Garden

How to tell if your citrus tree is root bound

Now is a great time to plant a citrus tree – but be careful of this one thing.
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Citrus trees are a popular choice for home gardeners and for a good reason.

WATCH: Charlie Albone’s guide to growing citrus

They not only produce a delicious array of refreshing fruits – from oranges, lemons, and limes to grapefruits and mandarins – but they look good and are easy to grow. 

It’s a win-win.

While now is a great time to plant citrus trees, if you’re buying from a garden centre, there’s one crucial thing to be wary of: the roots. 

One of the most common reasons your citrus tree doesn’t grow is the plant is root bound. 

How to identify a root bound plant

In her book Grow Your Own Mini Fruit Garden, Christy Wilhelmi emphasises the importance of scrutinising the tree’s roots to ensure you don’t buy a subpar citrus tree.

“When shopping for fruit trees at a nursery, don’t hesitate to extract the rootball from the nursery pot for a close inspection,” she writes. 

“Look out for circling or girdled roots, especially those protruding above the soil line, as they signal trouble below. 

“Avoid trees with roots tightly circling the trunk.” 

orange trees
(Credit: Getty)

How to tell if your plant is root bound

Root bound refers to the condition where a plant’s roots have outgrown its container, resulting in the roots becoming tightly packed and circling the bottom and sides of the pot. This can restrict the plant’s growth and nutrient uptake, leading to stunted growth, reduced vigour, and even plant health issues. In severe cases, root-bound plants may require repotting into a larger container to allow their roots to spread and develop properly.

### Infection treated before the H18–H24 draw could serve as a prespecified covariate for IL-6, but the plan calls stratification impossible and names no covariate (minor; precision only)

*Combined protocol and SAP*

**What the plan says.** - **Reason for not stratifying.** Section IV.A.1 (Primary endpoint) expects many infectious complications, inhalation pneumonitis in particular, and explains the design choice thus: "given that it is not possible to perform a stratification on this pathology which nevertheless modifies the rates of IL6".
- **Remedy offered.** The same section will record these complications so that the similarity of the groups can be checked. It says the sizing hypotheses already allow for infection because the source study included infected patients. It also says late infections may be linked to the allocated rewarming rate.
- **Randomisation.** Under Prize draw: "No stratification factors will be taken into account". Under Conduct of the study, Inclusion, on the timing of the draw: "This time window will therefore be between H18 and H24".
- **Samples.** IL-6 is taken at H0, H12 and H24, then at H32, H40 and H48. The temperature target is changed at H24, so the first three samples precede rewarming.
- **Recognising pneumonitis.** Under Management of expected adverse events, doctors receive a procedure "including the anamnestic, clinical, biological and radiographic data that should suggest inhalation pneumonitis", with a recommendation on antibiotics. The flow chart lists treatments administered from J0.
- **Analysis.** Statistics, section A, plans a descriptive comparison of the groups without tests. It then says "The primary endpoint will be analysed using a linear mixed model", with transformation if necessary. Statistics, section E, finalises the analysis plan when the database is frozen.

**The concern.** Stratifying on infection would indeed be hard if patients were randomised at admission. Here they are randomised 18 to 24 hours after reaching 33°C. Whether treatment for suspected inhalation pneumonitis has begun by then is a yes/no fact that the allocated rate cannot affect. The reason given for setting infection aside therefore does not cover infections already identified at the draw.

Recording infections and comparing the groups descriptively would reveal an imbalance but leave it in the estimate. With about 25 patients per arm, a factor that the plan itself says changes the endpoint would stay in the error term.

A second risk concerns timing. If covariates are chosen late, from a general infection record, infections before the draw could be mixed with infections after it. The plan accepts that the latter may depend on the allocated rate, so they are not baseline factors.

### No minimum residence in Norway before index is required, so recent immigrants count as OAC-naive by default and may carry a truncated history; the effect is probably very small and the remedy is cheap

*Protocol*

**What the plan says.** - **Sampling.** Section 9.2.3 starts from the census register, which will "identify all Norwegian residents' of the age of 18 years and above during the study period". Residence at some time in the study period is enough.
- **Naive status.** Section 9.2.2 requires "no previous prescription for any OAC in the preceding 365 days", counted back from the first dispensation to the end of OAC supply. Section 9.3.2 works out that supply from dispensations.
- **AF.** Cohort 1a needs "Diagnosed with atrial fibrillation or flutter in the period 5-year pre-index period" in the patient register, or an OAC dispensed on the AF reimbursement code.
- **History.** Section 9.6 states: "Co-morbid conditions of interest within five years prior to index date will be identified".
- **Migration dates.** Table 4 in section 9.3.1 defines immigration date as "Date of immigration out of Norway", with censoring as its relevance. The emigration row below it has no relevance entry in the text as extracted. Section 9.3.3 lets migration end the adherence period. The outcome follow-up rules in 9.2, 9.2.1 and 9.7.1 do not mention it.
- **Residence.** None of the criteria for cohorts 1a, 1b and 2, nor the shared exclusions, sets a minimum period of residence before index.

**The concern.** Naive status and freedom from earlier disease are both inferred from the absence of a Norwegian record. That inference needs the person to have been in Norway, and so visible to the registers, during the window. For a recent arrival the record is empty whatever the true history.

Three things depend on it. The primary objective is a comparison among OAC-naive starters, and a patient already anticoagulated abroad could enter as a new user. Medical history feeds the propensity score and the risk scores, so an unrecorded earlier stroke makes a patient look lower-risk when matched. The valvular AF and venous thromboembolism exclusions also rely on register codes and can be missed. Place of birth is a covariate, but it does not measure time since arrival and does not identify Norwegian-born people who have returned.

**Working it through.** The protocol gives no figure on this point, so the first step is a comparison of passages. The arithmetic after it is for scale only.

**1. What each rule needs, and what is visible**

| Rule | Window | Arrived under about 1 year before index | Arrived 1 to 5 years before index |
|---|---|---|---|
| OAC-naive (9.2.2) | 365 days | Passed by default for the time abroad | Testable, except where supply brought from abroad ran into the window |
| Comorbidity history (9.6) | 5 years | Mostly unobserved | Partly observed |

Circling and girdling roots are common indicators of a root-bound plant when grown in containers or pots

Circling roots

Signs of circling roots appear when you can see the roots growing in a circular pattern within the confines of the container or pot. As the roots grow and encounter the container’s walls, they spiral inward instead of extending outward. 

This circular pattern constricts the root system, hindering the tree’s ability to absorb water and nutrients efficiently. Over time, circling roots can lead to stunted growth, stress, and, eventually, the tree’s decline.

How to fix circling roots

If circling roots are detected, gently untangle and spread them outward when replanting the tree in a larger container or the ground. 

citrus tree in pot
(Credit: Getty)

Girdled roots

Like circling roots, girdled roots encircle the base of the tree trunk. This encircling root can strangle the trunk, disrupting the flow of water and nutrients between the roots and the upper portions of the tree. 

How to fix girdled roots

Correcting girdled roots involves carefully uprooting the tree and removing the constricting root. In some cases, pruning or cutting the girdled root may be necessary. The tree should be replanted at the appropriate depth, with its roots naturally spread within the planting hole.

If you purchase a potted citrus tree from a garden centre and notice the plant is root bound, take it back and ask for a refund. 

citrus tree
(Credit: Getty)

So, which container should you use for your citrus tree?

Citrus tree roots require ample space to flourish. If you plan to grow your citrus tree in a pot, ensure that the container allows the roots to expand. As Christy Wilhelmi wisely advises in her book, “The happiness of your fruit tree begins with choosing the right container.”

“Start with the largest pot you can afford, ideally a minimum of 55 to 61cm in diameter and height.”

By following these tips, you can grow thriving citrus trees in no time. 

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